IFI_Loader protocol?

Hi all, I have a few questions for the programmers from AdamBots or anyone else who knows anything about the IFI_Loader protocol, especially in regards to the ifipictools program. I’m sorry this post is so long, but

I am in the process of writing a portable program loader specifically for the FRC. I’ve written the Intel HEX file reader and I know how I’m going to go about working with input and output from the serial port, but I have really no idea what I’m sending to the FRC’s program port. I was originally just going to extend ifipictools, since it has an open license, but upon looking at the code, I have absolutely no idea what’s going on, as nothing in the code lends to figuring what exactly it DOES.

Basically, all I really get out of it (based on the variable names in the program, since there are no useful comments) is that to load the program, you have to:

  1. Send version information to the PIC.
  2. Send a “base read” command to the PIC.
  3. Send two commands that erase whatever is currently in flash program memory.
  4. “Splice” blocks of memory read from the HEX file into a command that tells the PIC to write that block to whatever address.
  5. Close and reopen the connection to the controller
  6. Send the reset command to the controller.
    And in between reads and writes to /dev/sttywhatever you need to wait a few milliseconds to let the FRC write to the user PIC18 before sending more data.

Could anyone involved in the project please help me understand what exactly is going on in that code sequence? Did you get help from IFI or did you just try to pick apart the data going between the FRC and IFI_Loader by monitoring the serial port? Any help would be GREATLY appreciated.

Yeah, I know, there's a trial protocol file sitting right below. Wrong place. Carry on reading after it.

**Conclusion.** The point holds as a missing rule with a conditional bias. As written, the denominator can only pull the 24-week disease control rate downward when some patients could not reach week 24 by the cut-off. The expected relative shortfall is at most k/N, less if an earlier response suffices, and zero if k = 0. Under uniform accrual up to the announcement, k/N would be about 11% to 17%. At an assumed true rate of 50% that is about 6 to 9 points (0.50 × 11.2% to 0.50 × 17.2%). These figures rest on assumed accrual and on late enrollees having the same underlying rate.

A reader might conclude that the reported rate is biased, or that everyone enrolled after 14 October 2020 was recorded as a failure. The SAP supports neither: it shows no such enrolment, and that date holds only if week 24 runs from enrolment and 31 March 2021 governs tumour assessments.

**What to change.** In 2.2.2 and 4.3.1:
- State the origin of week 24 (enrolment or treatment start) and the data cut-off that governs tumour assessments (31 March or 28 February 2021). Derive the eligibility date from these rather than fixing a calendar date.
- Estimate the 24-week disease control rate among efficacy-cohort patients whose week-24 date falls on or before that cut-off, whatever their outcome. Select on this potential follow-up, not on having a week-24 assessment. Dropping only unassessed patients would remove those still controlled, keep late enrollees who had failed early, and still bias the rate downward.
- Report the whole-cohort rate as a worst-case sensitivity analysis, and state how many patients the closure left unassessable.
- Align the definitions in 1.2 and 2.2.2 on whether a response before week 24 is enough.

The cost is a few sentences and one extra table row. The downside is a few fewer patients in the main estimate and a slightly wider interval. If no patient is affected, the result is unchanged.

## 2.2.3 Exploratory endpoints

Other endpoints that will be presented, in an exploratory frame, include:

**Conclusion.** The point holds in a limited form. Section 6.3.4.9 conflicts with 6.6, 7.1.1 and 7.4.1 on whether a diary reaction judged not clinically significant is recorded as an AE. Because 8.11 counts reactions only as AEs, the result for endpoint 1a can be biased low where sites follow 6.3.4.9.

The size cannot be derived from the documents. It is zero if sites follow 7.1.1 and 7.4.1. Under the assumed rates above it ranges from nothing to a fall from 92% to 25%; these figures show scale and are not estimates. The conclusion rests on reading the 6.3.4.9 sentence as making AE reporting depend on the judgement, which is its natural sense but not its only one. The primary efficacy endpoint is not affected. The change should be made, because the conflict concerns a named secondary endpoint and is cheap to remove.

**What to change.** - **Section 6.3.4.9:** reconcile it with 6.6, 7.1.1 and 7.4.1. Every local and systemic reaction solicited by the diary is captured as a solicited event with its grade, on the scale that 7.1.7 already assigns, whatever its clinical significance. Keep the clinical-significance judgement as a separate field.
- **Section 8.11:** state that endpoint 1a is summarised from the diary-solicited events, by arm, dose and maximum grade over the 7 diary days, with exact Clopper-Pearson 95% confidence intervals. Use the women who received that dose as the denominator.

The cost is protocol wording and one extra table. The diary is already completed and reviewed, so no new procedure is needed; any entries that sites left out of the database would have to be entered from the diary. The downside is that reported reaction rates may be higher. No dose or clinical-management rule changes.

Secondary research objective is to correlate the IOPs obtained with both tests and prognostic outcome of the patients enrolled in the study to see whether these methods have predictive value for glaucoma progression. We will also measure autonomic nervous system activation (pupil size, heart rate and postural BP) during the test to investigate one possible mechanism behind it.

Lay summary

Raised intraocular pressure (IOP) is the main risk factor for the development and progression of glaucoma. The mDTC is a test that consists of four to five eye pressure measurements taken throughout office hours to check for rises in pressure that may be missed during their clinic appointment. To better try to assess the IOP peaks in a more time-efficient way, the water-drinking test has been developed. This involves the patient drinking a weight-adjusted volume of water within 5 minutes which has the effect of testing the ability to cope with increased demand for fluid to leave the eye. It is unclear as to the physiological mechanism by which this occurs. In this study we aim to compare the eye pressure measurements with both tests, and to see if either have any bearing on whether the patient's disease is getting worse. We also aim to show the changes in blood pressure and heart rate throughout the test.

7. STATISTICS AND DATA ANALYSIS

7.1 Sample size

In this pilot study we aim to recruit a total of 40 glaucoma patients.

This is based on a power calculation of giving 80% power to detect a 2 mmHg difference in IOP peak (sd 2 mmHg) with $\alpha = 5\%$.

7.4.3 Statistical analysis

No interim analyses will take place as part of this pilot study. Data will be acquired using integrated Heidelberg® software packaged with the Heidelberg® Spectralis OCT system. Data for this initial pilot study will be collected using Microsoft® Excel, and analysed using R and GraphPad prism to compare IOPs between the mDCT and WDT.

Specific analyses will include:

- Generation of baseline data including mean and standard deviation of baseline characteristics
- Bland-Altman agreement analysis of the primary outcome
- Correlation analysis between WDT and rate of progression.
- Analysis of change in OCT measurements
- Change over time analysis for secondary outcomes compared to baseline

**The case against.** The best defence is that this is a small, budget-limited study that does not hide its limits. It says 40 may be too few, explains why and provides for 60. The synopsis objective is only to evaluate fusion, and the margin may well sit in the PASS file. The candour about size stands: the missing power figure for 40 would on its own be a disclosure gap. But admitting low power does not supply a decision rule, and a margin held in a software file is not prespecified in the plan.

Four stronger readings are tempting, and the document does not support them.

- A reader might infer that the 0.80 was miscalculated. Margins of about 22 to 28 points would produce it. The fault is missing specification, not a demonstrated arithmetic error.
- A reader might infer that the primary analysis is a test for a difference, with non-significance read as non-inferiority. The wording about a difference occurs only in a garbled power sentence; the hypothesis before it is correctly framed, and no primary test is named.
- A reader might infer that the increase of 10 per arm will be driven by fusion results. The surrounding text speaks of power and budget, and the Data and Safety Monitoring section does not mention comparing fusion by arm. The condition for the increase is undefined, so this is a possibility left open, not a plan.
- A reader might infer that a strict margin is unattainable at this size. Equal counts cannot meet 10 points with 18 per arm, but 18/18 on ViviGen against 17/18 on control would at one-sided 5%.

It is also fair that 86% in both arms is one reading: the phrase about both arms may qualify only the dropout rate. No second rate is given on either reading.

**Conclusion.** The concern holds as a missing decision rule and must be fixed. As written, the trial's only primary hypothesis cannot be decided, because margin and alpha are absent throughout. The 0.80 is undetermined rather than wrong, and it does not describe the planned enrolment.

All the work I’m doing on this project will be released under the GPL and will hopefully be cross-platform, so that any team can use our program loader, whether they’re using Linux, Solaris, OSX, Windows, or whatever. Attached is the latest version of ifi-pictools and what I’ve got for the HEX reader right now, which is mostly useless by itself.


ifi-pictools_0.4.97-1.tgz (13.1 KB)
ihex.h (1.28 KB)
ihex.c (3.23 KB)

ifi-pictools_0.4.97-1.tgz (13.1 KB)
ihex.h (1.28 KB)
ihex.c (3.23 KB)

I’m not sure if you’ve seen this yet, but a while back someone made a program called IFI Loader Reloaded which I think does about what you’re doing. The source code is included (here), and that should help you; you could also contact the guy who made it.

Good Luck.

Wow, thanks a million for the quick reply! The source code to that programmer is much easier to understand. I also found a reference to AN851, a white paper supplied by Microchip for a special bootloader and serial protocol, which is what IFI uses in their FRC (slightly modified, though). It would’ve been nice if IFI supplied that information on their website :stuck_out_tongue:

Thanks so much again for the help, and especially to Phil Baltar and John Dong for their original work on this :slight_smile:

I’ll make sure to post more info when I’ve figured things out a little more and written the base code. I want to make this worthwhile for more than just our team in the end.

I’m glad to know that my program could help.

You’ll probably want to look at my Python port of IFI PICLoader, which I called “pycloader”.

I tried to make the modules which handle reading of the HEX file (which is based on a spec from Intel) and interfacing with the controller as usable as possible.

The Intel Hex reader interface is more hackish than I’d like, but it works. It supports more record types than is actually used.

The PIC interface (what you’re interested in) is a little more manageable, IMHO. I’ve tried really hard to make sure it’s all documented and laid out nicely and…

The C version is not really readable. I first tried porting it by doing a line-by-line port and simplifying. I then grabbed PortMon from Sysinternals and just figured it out. The resultant protocol I documented (or tried to) on my website. (Also in CVS.)

Any suggestions would be appreciated.